Like

    1. Thank you Dorothy, I’m glad you liked the recipe. It was fun to experiment with all these ingredients, and enjoy the tasty result.
      As much as I remember, Brattleboro Co Op used to carry them, but it’s been quite a while since I’ve been there.

      Like

  3. I’m glad you posed this. I have been curious about tofu skin for some time and have not yet taken the plunge and used them in a dish. I can imagine the flavors are wonderful in this…but all it took was the toasted sesame seeds to make my mouth water!

    Liked by 1 person

      1. I think I have found them here in the chilled section when I searched online..I could find the tins on Amazon but they don’t deliver here and were out of stock …When I next shop on line I will order some from the shop can’t wait to try them yours looked delicious, Ronit 🙂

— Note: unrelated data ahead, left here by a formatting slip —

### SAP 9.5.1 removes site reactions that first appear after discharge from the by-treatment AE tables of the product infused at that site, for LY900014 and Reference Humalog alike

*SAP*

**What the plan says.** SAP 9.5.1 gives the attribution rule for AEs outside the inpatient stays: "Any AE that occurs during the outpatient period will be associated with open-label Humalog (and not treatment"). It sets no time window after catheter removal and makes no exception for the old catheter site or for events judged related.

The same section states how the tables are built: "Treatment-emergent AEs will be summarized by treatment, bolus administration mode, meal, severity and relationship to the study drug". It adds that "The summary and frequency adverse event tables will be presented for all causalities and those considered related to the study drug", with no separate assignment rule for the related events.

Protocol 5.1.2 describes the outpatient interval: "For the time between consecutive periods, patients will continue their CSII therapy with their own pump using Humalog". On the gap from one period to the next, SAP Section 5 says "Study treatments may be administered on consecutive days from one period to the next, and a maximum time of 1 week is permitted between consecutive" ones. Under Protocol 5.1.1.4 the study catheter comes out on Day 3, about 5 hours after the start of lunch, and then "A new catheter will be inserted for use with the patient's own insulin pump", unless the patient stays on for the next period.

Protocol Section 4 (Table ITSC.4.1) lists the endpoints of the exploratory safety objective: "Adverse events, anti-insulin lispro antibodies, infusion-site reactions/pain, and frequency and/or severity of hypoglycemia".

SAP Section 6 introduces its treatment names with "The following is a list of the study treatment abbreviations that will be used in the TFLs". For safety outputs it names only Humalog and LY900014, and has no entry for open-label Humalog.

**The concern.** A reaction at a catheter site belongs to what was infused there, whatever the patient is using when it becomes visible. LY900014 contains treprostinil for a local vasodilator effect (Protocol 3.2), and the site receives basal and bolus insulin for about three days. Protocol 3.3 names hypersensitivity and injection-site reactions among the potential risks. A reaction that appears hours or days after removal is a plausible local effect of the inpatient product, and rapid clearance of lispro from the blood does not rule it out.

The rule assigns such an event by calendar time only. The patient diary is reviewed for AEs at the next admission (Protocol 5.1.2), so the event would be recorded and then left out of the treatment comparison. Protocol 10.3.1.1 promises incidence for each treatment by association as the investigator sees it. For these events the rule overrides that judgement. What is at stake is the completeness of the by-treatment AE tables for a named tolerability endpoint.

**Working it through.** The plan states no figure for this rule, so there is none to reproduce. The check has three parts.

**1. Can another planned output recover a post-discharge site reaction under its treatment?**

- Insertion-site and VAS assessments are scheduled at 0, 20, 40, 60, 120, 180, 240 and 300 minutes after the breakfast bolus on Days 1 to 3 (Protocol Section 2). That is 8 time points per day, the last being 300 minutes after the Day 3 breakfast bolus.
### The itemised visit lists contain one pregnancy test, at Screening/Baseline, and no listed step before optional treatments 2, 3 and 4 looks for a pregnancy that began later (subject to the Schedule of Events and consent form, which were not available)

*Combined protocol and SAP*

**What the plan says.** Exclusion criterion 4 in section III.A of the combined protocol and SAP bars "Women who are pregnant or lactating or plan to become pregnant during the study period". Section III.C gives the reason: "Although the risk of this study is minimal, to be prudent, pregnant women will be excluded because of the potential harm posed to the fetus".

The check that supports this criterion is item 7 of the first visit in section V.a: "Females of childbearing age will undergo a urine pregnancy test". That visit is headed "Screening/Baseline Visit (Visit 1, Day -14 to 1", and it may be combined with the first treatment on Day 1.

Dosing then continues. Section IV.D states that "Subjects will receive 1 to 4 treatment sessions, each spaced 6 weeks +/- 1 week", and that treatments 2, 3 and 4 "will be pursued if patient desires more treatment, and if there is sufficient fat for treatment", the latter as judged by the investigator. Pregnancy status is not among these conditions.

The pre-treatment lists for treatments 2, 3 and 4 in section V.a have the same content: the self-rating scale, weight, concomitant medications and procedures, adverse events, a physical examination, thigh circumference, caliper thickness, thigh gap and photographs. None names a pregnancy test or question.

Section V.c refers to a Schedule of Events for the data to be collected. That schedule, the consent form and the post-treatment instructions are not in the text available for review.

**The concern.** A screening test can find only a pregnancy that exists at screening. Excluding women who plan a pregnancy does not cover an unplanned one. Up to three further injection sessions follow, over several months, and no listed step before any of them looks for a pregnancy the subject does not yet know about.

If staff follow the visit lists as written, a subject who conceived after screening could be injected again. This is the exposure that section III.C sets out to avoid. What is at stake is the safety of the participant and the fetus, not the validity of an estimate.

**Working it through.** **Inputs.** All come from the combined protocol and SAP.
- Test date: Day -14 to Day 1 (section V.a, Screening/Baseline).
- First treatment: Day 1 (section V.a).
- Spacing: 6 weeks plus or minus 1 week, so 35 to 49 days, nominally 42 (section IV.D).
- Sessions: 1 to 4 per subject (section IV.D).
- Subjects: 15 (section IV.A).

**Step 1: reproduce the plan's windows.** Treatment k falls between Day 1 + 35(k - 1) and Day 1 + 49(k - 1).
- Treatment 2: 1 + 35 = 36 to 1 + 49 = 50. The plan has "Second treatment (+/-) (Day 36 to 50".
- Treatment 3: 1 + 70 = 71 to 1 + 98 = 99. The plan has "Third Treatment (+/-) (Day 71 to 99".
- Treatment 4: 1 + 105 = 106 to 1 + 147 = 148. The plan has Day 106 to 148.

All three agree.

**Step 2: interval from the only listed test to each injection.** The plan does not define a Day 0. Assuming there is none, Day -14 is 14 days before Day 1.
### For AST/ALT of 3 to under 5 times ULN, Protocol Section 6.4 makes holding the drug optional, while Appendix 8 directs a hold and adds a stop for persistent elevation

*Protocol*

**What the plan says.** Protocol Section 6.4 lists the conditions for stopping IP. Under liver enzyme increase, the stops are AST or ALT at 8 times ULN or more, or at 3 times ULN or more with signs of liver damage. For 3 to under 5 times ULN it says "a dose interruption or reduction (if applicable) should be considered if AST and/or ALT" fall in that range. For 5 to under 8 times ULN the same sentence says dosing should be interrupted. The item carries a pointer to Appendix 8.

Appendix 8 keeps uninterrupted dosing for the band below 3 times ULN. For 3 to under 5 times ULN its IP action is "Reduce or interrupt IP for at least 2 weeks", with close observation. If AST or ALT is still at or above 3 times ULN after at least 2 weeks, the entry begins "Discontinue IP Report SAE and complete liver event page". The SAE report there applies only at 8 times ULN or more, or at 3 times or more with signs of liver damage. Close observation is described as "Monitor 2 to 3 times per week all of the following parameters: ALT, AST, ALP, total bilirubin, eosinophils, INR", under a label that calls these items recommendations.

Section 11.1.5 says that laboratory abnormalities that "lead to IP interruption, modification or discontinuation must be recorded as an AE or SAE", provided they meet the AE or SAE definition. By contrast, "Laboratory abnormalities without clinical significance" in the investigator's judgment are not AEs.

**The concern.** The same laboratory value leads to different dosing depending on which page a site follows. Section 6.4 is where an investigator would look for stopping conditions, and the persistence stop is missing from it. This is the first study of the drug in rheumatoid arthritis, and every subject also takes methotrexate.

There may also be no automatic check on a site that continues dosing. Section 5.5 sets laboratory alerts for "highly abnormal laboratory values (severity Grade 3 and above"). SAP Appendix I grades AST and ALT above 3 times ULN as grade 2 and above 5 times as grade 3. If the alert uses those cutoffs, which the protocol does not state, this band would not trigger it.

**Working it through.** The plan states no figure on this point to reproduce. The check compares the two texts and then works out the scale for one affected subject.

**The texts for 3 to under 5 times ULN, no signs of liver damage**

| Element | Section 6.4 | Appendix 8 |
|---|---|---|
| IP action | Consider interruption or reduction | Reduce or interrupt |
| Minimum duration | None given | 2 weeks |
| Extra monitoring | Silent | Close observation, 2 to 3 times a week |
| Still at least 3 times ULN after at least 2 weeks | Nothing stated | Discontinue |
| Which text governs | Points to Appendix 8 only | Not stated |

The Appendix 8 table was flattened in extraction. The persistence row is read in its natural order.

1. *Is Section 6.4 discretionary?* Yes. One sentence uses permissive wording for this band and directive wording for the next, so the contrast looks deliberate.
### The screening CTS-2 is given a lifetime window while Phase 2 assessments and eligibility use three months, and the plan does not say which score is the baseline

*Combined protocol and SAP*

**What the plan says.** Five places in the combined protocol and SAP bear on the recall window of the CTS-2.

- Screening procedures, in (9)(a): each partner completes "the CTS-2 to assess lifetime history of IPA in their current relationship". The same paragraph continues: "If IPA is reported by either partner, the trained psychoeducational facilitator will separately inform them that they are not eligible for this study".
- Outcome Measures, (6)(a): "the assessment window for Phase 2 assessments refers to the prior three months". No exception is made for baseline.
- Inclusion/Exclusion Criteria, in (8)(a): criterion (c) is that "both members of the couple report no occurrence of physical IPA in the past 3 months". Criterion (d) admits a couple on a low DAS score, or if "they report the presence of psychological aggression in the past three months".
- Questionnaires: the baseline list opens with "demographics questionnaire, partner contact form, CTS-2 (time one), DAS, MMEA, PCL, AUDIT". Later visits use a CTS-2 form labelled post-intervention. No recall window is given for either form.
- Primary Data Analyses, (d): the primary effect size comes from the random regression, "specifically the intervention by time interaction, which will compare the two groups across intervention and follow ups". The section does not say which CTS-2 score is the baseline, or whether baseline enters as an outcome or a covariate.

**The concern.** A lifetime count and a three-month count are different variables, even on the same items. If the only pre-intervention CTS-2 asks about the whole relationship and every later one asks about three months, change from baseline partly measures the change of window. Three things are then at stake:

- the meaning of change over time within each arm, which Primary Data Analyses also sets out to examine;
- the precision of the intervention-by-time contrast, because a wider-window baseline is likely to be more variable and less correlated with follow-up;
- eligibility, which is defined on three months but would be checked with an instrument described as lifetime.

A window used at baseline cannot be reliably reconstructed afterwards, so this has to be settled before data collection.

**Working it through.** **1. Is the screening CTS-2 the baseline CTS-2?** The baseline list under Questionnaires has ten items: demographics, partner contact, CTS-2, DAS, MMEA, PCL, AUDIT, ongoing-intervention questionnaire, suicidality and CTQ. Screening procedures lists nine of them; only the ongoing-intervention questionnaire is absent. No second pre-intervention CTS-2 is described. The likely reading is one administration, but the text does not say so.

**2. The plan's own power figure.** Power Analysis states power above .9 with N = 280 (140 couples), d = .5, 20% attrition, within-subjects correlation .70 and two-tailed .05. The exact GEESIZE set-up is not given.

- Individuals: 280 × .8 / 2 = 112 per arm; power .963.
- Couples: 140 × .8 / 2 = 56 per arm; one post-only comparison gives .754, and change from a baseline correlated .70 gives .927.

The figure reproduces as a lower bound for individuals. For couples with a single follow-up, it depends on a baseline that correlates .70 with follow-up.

Liked by 1 person

    1. Thank you Blaine, for such a nice compliment! 🙂
      I usually devein shrimp quickly with a pairing knife, but I’ll definitely look into this deveiner. It looks like a great little tool, especially for large quantities. Thanks for sending the link! 🙂

      Liked by 1 person

          1. I was once on military duty in Virginia and my daughter back in New Orleans was throwing a party, and asked me for my gumbo recipe. I had taught her how to make it, but she just wanted a little guidance. I went to the business center at the hotel I was staying at and typed the recipe up and emailed it to her. I saved it so I’d never have to type it again. If you want it drop me a line at baustin133@aol.com and I’ll send it to you.

            Liked by 1 person

  4. I have really been thinking of inari as inpired by your recipe! I really hope to be able to get to the Asian market soon one of these days and give them a try. I have seen inari tofu skins while shopping at the Korean market near my house but have not bought them. I will let you know as soon as I get a chance to make them. Thanks and Happy Sunday! 🙂

    Liked by 1 person